• How and when should services be discontinued, if ever?
  • How should the quality of the services provided be assured? Should the organization seek a reputation as an innovator or as a follower who improves significantly on the innovations produced by others?
  • How should the organization go about determining if a competitor has ~ introduced a new and superior product? How should the organization respond to such introductions?


  • What services required by any part of the organization, or the organization as a whole, should the organization provide itself, and which ones should it acquire from external sources?
  • Should internally provided services be charged to the users? How? Should internal users of services be free to obtain them from external sources even where an internal source exists? Should an internal source of service be free to seek external customers?
  • What functions must the organization perform in order to produce the outputs it desires to produce?
  • What organizational units should be created to encompass the specified servicesand functions to be carried out internally? How should these be related?
  • What should be the organization’s structure? How should the performance of units be measured? How should new units be initiated and old ones terminated?
  • Should acquisitions, joint ventures, or mergers be pursued and, if so, how and by whom?


  • How many levels of management should the organization have and how large should the managers’ spans of control be?
  • How will planning, and policy and decision making be vertically integrated and horizontally coordinated?
  • What authority and responsibilities should be assigned to managers? Who should be responsible for planning, policy making, performance evaluation, etc.? How should these be carried out?
  • With what types of support systems should managers be provided? In particular, how should they control their decisions and systematically learn from their experiences and adapt to internal and external changes?
  • How should environmental surveillance be carried out and how should environmental and organizational changes by anticipated?
  • How should non-managerial personnel be involved in management processes, if at all?
  • How should managers be evaluated? By whom?
  • Should managers who are not supported by their subordinates be allowed to manage? How should managers be compensated?
  • What perks, if any, should be provided to managers? At what levels?
  • What types of internal communication should be required? How frequently? What means and media should be used in providing it?


  • How should personnel be recruited, hired, oriented, trained and educated, developed, evaluated, promoted or demoted, compensated, reassigned, fired, laid-off, retired?
  • What contact, if any, should be maintained with retirees? How shou1d resignations be handled?
  • What should be the policies covering vacations, and voluntary and involuntary leaves? To what types of rewards and punishment should various levels of employee be subjected?
  • Who should be responsible for monitoring quality of work life? How should they do it? What OWL programs, if any, should be provided?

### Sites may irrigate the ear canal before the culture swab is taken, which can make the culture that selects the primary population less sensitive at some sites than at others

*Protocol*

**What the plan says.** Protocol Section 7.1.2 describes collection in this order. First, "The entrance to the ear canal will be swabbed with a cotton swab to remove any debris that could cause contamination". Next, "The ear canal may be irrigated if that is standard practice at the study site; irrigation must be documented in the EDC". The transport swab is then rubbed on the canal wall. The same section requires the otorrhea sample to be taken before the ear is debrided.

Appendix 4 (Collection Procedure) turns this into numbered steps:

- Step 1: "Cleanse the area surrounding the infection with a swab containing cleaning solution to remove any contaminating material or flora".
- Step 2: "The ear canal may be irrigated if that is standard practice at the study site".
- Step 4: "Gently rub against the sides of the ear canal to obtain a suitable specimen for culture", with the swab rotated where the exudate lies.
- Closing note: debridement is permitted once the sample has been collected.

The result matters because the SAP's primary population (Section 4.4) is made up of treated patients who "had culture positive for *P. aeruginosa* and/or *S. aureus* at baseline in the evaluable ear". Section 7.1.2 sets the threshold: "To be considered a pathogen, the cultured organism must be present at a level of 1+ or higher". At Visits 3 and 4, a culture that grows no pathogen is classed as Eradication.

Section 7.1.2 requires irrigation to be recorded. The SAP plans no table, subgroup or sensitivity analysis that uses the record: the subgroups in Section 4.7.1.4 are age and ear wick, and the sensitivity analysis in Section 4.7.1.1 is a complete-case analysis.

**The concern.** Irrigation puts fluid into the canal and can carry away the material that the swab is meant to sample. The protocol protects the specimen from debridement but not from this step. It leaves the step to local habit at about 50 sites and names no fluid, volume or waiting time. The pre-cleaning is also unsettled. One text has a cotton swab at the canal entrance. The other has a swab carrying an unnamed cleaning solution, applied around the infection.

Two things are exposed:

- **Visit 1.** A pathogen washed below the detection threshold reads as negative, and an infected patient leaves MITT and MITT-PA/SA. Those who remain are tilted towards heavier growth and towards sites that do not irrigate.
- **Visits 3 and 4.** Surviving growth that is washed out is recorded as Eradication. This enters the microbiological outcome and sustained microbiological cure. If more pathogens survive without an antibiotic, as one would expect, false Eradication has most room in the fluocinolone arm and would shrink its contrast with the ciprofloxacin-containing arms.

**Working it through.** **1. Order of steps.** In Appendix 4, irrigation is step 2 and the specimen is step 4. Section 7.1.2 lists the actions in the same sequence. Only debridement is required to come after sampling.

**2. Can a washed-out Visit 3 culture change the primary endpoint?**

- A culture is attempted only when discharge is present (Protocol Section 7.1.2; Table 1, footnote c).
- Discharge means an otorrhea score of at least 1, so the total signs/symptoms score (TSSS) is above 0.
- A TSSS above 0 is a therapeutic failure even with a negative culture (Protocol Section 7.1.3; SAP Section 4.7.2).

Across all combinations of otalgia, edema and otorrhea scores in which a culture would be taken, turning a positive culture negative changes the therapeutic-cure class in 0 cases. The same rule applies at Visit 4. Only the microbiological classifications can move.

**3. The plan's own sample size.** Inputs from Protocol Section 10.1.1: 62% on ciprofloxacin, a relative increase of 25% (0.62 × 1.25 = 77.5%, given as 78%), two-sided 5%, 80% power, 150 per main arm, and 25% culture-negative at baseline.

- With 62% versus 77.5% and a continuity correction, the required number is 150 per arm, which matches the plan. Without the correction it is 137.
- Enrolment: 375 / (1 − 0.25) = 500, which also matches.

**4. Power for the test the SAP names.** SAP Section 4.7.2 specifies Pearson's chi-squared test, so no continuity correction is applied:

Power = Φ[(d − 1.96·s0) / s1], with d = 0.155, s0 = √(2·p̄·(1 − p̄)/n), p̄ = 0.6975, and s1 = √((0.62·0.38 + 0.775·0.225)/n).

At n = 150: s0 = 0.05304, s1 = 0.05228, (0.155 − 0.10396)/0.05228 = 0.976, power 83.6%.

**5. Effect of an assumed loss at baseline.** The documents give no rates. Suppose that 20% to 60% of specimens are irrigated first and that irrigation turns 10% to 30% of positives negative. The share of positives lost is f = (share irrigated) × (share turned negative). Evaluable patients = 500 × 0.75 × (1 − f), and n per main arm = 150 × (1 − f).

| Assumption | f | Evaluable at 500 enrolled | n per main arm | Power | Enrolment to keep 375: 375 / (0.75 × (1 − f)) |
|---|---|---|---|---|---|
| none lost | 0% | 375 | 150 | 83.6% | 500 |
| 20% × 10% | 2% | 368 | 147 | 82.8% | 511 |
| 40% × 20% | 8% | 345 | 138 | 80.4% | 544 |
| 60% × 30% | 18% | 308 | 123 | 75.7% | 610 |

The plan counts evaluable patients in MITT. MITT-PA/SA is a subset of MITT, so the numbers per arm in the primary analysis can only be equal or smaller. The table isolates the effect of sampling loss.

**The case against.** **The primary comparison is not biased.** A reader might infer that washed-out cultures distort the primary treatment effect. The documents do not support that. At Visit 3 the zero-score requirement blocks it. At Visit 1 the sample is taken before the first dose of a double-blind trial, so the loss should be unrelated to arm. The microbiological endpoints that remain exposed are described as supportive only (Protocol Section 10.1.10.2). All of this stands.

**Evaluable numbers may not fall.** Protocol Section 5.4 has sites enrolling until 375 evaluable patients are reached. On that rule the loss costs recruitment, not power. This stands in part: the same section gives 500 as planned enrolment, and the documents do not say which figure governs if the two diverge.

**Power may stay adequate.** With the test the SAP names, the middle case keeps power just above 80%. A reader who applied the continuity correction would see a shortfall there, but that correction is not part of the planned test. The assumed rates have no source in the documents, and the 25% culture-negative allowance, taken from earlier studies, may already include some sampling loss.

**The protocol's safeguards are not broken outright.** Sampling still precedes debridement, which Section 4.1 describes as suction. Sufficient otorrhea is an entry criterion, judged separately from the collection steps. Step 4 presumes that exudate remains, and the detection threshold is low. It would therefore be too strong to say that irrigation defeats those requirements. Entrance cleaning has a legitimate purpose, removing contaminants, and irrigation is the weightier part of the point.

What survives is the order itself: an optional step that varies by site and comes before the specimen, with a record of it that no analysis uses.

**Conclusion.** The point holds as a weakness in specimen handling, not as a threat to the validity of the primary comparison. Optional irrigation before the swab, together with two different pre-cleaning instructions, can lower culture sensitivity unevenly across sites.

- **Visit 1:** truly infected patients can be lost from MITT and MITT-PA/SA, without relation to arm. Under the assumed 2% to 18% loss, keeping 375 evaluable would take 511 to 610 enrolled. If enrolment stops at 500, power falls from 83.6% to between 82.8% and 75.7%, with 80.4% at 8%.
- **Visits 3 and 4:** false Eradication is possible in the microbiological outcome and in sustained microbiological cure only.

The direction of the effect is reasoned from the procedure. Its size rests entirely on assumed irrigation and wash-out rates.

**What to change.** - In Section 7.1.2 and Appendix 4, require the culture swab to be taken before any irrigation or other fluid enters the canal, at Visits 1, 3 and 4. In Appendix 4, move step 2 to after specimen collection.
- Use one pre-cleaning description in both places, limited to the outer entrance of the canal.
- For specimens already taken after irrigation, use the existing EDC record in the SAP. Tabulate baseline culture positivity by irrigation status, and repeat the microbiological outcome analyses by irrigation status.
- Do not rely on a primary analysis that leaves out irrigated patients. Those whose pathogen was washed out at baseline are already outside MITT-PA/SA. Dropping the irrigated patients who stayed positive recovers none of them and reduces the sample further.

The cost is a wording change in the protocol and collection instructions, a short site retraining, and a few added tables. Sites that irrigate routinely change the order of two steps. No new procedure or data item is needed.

Facilities and Equipment

  • What types of facilities and equipment should be provided to each type of personnel in the organization? Where should they be located?
  • Who should decide what to acquire and where to locate it? How should resources be allocated for such acquisitions?

External Affairs and Relations

  • How should relations be maintained with the larger organization of ~ which the organization being designed is to be a part? To what extent should representatives of the containing organization (or organizations) be involved in management of the organization being designed?
  • What should be the organization’s policies with respect to its involvement and that of its employees in external affairs. ?
  • What types of involvement, if any, will it support, encourage, prohibit, etc.? Specifically, how should the organization relate to educational institutions, professional societies, and industrial associations?


An idealized design is a group product. Therefore, the group preparing such a design requires a procedure for reaching design decisions. Such decisions should be made by consensus. Consensus means complete agreement. but agreement in practice, not necessarily in principle. Agreement on what is the best thing to do is not required; only agreement on what is worth doing.

For most design decisions, complete agreement is easily obtained. But there are always some for which it is difficult to obtain. In such cases there are two recourses. The first consists of design of a test of the alternatives, a test to the results of which all agree to abide.

If agreement on such a test cannot be reached or there is not enough time to carry out a test, the following procedure can be used.

  • Each participant is asked to summarize his or her position on the issue very briefly.
  • When all have done so, the manager whose planning group it is, reveals what he/she would do if it were up to him/her.
  • Each participant is once again asked to state his or her position briefly but now with the following understanding: if all the participants other than the responsible manager agree, even if they do not agree with the responsible manager’s previously stated preference, the position on which they agree will be the one incorporated in the design. If they fail to reach agreement, the responsible manager’s position is incorporated into the design.


Once completed, idealized designs should be distributed for comment, criticism, and suggestions to as many of the stakeholders, who have not been involved in its preparation, as possible. Wherever possible their inputs should be incorporated into the design. When this is not done, an explanation should be provided to those who offered the relevant comment, criticism, or suggestion.

Implementation of an idealized design or an approximation to it involves a qualitative change in the organization planned for, a discontinuous change. Improvement of that design over time, however, should be continuous.